Tuesday, July 19, 2011

Jerusalem.  Circa 70 C.E[1].  Inside the city’s walls a violent civil war raged between rival factions of Jews; outside Titus’ Vth, XIIth and XVth Roman legions surrounded the city to the west with the Xth legion to the east.  Along with the 60,000 experienced warriors came attendants, road builders, land surveyors, transport, generals, cavalry, all sorts of war-machinery, standard bearers, trumpeters, servants, and mercenaries.  Inside was a starving populace – but one surrounded by sturdy stone walls on one side and a sheer cliff on the other.  Titus would have to breach these walls to capture Jerusalem.
The Xth  Legion, stationed in Judea for 200 years, left behind this column, located just inside the Jaffa Gate.  Its currently in use as a lamp post.
 On the 7th of the Jewish month of Iyar Titus’ army broke through the first wall, near present day Jaffa Gate, capturing the Bizitiya area.  Eight days later he broke through the second wall, to the New Quarter.  On the 1st of the Jewish month of Tamuz he began his assault on the Antonia Fortress that protected the Holy Temple and the Lower City.  For five days, bitter fighting raged with heavy casualties, and when it ended on the 5th of Tamuz, the Jewish forces under Yochanan Gush Chalav had retreated to the Temple Mount, while the Romans controlled most of the city.[2]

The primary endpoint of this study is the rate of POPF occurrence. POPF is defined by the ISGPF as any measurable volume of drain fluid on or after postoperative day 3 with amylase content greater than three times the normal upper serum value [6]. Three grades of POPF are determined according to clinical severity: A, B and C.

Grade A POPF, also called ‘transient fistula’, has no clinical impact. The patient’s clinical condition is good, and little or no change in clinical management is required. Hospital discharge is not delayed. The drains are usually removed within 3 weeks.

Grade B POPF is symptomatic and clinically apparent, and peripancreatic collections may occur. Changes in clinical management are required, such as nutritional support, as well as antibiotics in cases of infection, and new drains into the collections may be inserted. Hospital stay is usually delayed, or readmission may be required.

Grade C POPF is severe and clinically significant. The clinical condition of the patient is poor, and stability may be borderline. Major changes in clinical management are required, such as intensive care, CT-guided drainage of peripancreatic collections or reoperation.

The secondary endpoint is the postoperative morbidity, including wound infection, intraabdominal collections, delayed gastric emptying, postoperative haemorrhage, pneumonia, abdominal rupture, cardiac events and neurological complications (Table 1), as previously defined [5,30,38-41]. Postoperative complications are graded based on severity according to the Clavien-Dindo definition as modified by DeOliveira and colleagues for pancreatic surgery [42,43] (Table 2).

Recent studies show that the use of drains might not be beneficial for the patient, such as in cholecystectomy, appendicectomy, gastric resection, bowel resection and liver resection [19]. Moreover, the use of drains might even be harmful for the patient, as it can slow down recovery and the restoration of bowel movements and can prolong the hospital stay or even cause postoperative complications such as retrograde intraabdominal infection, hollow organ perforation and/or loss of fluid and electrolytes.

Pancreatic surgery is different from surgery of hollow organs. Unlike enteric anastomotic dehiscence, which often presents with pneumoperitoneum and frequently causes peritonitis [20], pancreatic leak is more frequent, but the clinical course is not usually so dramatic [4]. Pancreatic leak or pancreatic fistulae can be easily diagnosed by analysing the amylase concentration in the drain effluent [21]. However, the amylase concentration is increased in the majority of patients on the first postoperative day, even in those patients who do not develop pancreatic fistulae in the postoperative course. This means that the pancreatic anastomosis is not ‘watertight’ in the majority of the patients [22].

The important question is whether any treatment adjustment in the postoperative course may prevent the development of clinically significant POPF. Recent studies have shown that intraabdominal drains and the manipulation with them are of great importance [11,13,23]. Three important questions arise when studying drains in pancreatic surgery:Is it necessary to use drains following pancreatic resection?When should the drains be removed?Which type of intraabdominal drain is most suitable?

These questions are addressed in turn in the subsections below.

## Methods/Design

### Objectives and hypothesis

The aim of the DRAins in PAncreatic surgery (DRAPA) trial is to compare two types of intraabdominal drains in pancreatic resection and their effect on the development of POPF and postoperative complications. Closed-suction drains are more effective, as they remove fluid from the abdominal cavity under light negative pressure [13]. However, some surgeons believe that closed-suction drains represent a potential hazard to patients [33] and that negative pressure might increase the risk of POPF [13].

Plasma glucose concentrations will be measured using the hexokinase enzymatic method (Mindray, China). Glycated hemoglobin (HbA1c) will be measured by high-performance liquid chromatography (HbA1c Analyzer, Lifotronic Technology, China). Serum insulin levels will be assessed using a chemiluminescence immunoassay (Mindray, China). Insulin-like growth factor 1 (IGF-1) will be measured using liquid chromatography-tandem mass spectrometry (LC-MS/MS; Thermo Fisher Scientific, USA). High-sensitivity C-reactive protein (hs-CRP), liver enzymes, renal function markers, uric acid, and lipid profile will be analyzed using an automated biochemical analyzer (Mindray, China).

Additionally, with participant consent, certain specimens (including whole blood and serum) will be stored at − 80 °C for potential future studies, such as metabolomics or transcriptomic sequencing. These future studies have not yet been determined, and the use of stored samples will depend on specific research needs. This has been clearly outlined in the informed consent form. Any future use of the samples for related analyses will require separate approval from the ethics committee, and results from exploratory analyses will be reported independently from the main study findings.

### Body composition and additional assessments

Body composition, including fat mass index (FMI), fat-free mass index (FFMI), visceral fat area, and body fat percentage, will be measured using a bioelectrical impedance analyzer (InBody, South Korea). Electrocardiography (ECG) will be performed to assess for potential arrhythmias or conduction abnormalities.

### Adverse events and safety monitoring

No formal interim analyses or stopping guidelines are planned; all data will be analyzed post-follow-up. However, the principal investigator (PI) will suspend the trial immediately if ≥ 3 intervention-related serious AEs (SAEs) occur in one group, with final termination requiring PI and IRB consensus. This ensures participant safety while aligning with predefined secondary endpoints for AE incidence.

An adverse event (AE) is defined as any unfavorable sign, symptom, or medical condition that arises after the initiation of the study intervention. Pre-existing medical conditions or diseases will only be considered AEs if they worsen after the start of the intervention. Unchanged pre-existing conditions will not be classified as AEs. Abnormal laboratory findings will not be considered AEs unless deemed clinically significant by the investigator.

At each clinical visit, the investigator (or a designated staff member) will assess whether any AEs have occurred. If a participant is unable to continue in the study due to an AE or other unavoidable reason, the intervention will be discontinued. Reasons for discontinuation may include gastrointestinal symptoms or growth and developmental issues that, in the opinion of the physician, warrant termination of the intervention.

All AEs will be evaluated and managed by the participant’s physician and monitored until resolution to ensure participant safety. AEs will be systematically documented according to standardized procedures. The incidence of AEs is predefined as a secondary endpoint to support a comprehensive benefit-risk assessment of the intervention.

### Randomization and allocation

Model of the Second Temple, locted at the Israel Museum
Throughout all this, the kohanim (priests) had continued their service in the Temple, faithfully bringing the daily offerings.  But on the 17th of Tamuz the altar lay empty – there was nothing for the daily sacrifice.[3]  The kohanim were urgently called from their holy duties to battle the Romans.  But it was for naught.  The last wall fell, and as legionnaires poured onto the Temple Mount, the fate of the Temple was sealed – but it would take three more weeks of bloody battles before its destruction.
It is this tragedy that we commemorate on Tuesday with the Fast of the 17th of Tamuz.
To learn more about this calamitous time, see here and here.


[1] There are varying opinions as to when the destruction of the Second Temple took place.  Rashi (Avodah Zarah 9b) places it in 68 C.E, while Tosafos says it occurred in 69 C.E.  Others – both Jewish and secular scholars – identify the year 70 C.E.
[2] Even after the destruction of the Temple, the Romans did not succeed in capturing all of Jerusalem until the 8th of Elul, when they finally defeated Shimon bar Giora’s forces, who controlled the Upper City.
[3] Goldwurm, Hersh & Friedner, Yekutiel. (1986). History of the Jewish People: the Second Temple Era (volume I).  Brooklyn: Mesorah Publications.  Others say that this incident occurred much earlier, during the time of the warring brothers , Hyrkanus and Aristobulus.

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